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Kenny同志

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Kenny同志

If a book is solid stuff, does it mean there is little in it that is useless or unnecessary?

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roddy

No, it means it's good enough, but nothing special. See definition 4 (need to expand the definition box)

"sound but without any special qualities or flair."

 

Edit: I guess the interpretation could depend on what type of book it is. A novel that's 'solid stuff' might not be very good, but a book about a new scientific theory that's 'solid stuff' might be worth taking seriously. 

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Kenny同志
there is little in it that is useless or unnecessary?

 

 

I see. Thanks Roddy.

 

Do you have any term in English that can be used to describe a book that has little in it that is useless?

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roddy

I can't think of any book-specific terms. Words you might use are scant, skimpy, sparse, worthless, pointless, or no value. Do you want to give me a sentence?

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deathtrap

Coming from Canadian or general North American English, if someone describes a book as "solid stuff" it means it's worth reading and has a great amount of useful information regardless of what type of book it is, or it's a really good read overall. It's "solid" as opposed to "weak". 

 

As for your second question, the only word that comes to mind at the moment is "dense". 

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Lu

I would also read 'solid stuff' as something good (although not outstanding or remarkable), something you can count on. I'm not a native speaker though.

I second the suggestion of 'dense'.

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Shelley
a book that has little in it that is useless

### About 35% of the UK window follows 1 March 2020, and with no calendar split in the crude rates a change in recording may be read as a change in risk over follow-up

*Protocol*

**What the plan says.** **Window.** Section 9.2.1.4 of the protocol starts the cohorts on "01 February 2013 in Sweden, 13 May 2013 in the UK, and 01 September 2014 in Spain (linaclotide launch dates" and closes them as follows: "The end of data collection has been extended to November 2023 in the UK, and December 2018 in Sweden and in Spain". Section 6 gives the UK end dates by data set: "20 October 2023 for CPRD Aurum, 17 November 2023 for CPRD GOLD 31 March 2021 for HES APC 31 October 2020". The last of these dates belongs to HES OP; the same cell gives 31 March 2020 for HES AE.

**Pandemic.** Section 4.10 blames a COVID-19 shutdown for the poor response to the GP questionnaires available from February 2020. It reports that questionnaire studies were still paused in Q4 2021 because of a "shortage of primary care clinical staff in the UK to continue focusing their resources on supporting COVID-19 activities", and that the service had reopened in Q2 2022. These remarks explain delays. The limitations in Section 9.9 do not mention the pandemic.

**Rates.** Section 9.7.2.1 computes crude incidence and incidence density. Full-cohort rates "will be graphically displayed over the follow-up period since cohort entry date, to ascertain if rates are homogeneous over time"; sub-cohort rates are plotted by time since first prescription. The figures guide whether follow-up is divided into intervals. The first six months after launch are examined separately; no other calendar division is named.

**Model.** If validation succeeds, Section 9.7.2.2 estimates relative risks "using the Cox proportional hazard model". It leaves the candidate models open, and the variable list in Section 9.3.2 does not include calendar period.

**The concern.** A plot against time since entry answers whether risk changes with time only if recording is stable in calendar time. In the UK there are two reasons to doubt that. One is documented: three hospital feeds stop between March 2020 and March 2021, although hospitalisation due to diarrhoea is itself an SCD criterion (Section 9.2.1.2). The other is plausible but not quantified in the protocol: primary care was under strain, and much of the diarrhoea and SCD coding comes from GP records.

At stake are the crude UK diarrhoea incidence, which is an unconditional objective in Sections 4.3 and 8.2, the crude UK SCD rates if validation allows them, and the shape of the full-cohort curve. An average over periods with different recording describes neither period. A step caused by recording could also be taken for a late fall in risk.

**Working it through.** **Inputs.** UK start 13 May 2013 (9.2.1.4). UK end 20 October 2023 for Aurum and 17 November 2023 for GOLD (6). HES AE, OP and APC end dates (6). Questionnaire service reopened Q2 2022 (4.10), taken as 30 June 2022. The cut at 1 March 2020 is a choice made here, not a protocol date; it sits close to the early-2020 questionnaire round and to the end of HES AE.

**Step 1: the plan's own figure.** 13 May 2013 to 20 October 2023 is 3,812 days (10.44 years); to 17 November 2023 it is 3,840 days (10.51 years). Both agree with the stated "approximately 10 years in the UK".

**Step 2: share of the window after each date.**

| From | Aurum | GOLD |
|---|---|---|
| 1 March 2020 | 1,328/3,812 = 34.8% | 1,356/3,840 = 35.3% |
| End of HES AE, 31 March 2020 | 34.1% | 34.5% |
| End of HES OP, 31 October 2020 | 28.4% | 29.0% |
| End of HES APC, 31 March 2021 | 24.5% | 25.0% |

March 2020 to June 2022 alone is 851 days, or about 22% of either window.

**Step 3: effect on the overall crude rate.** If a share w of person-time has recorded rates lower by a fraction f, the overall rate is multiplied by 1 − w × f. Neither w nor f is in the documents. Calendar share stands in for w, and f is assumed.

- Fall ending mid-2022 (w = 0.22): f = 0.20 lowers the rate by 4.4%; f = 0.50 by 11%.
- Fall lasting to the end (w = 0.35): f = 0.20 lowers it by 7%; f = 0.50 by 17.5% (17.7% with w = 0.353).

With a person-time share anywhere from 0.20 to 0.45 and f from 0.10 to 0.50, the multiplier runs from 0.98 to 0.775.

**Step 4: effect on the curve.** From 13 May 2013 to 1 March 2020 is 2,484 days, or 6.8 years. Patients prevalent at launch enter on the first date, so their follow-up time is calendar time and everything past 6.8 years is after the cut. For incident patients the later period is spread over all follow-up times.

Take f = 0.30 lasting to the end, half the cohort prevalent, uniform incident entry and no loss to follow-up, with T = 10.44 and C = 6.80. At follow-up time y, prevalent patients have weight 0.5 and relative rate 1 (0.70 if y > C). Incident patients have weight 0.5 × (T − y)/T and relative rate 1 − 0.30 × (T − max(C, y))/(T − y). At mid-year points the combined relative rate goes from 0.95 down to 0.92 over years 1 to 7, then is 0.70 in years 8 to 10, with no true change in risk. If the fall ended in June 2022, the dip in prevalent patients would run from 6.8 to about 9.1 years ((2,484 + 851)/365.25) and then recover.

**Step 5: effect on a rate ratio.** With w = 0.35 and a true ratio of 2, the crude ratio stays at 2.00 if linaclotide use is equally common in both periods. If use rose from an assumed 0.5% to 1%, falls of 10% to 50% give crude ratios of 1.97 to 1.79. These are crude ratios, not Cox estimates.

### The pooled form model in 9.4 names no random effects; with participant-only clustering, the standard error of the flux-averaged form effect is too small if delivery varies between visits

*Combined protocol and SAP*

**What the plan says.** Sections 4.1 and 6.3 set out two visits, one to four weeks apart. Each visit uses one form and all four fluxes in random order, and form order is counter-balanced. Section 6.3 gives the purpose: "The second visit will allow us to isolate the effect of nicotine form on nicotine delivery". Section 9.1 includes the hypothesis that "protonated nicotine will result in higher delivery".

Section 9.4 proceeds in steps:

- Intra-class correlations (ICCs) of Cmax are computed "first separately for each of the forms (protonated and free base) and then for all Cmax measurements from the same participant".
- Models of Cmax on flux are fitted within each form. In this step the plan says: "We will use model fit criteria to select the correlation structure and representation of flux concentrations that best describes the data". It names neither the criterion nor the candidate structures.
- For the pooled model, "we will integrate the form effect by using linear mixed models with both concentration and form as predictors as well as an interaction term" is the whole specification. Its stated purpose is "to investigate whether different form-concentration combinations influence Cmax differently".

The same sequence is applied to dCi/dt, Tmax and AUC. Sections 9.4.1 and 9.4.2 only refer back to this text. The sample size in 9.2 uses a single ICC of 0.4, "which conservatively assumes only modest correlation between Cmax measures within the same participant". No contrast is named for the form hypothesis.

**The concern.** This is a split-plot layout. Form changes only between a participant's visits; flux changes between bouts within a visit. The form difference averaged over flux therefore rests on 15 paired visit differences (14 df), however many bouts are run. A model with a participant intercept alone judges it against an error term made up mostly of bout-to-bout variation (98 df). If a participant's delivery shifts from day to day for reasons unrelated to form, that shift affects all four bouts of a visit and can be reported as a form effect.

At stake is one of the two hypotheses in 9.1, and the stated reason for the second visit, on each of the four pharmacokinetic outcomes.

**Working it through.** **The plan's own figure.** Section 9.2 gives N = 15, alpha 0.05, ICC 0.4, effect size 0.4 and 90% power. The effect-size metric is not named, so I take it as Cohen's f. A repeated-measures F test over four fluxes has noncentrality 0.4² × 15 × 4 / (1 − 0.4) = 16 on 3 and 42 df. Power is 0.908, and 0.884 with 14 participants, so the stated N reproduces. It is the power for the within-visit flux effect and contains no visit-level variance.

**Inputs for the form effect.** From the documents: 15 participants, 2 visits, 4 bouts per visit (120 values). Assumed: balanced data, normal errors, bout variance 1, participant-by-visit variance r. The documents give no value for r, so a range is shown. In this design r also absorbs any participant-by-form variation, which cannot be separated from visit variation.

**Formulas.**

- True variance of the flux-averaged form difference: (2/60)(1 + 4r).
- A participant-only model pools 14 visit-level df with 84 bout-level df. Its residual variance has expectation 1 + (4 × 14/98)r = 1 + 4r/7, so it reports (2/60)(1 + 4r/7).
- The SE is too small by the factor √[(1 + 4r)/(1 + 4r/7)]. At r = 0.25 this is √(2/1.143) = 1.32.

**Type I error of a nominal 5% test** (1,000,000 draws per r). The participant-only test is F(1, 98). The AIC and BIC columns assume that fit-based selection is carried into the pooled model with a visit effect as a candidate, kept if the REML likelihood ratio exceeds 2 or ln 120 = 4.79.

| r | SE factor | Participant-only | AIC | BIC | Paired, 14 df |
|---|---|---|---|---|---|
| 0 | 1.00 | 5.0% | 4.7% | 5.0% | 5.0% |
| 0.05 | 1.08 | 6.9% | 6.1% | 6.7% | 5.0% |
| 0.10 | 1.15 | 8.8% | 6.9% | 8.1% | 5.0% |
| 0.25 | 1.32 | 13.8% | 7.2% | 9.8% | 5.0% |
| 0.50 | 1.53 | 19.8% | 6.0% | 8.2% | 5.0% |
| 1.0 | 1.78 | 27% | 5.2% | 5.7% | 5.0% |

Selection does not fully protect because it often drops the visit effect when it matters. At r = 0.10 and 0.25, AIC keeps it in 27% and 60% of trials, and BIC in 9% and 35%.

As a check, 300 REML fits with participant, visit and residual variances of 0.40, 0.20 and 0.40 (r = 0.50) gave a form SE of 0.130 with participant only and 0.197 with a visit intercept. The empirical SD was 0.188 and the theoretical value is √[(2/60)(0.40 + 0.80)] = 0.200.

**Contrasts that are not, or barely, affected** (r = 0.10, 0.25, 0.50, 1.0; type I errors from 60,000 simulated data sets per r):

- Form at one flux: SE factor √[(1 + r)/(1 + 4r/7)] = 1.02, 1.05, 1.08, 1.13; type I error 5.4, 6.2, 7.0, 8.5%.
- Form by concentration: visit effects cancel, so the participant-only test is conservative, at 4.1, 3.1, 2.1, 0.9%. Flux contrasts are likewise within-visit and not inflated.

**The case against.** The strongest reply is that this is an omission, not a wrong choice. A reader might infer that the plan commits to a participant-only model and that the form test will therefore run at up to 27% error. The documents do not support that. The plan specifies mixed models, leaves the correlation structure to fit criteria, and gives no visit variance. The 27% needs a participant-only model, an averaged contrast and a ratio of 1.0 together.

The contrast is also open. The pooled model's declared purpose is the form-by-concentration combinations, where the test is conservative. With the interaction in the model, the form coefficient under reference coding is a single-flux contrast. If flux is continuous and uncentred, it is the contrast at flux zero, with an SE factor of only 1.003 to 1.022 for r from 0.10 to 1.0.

Do you mean it is a book that does not have extraneous information, only information relevant to the topic?

If that is the case, I would say it was precise and to the point, or concise.

 

concise =

 
giving a lot of information clearly and in a few words; brief but comprehensive.
"a concise account of the country's history"
synonyms: succinct, short, brief, to the point, pithy, incisive, short and sweet, crisp

 

 

precise=

 

 

marked by exactness and accuracy of expression or detail.
"precise directions"
synonyms: exact, accurate, correct, error-free, pinpoint, specific, detailed, explicit, clear-cut, unambiguous, meticulous, close, strict, definite, particular, express;

 

A less technical approach might be "uncluttered".

 

P.S. I would consider solid stuff to mean it was worth reading, that the information was valid.

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Kenny同志

Thank you very much, everybody. It seems 'solid stuff' can be interpreted slightly differently.

 

Anyway, I was translating the word 乾貨 into English. Apart from dried food, it also refers to 內容切題, 充實, 有用的言文(speech and writing). If I say 今天上課,老師講的都是乾貨, it means all the teacher says today in the class is useful and does not contain any extraneous information. 

 

Does this word have any equivalent in English?

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li3wei1

That's interesting. We can refer to a book or lecture as 'dry', but it means it is boring and technical (this may be because it is devoid of extraneous material, but not necessarily). I can't think of a word to describe what you mean, apart from 'useful', You could say 'pared down' or 'stripped back' to indicate that anything unnecessary has been removed.

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Kenny同志

Thanks for your help, liwei. I think I will have to use a whole sentence to explain what it means...

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anonymoose

英文里,solid可以表示很实在、很令人满足的,不一定很出色,但充分地达到人们的期望,多用来形容作品、表演之类的东西,比如足球赛中可以说球队had a very solid performance。

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Lu

If you only need it once in this text, I'd just pick a meaning that fits that particular instance. If it's wordplay... perhaps 'nutricious' or something? 'Filling'?

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Kenny同志

Thank you, Anonymoose and Lu.

 

Well, in fact, the word has no context. I just need to give it a precise translation or explain what it means exactly. : )

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renzhe

For a book, you could say, it's "packed with useful information". The implication is that there is little "fluff" or "filler", which is the opposite of useful information.

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Angelina

I can see why 乾貨 reminds you of solid, but the extended meaning of solid is not that similar. Lu is right, when translating you should consider the context. Cool word anyway. 

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liuzhou

The Oxford English Dictionary gives this sense of 'solid', related to writing. They date it back  to the 17th century.

 

"Marked by, or involving, serious study or intention; not light, frivolous, or merely amusing. "

 

And also

 

"Of arguments, reasons, etc.: Having a sound or substantial foundation; based upon sound principles or indisputable facts."

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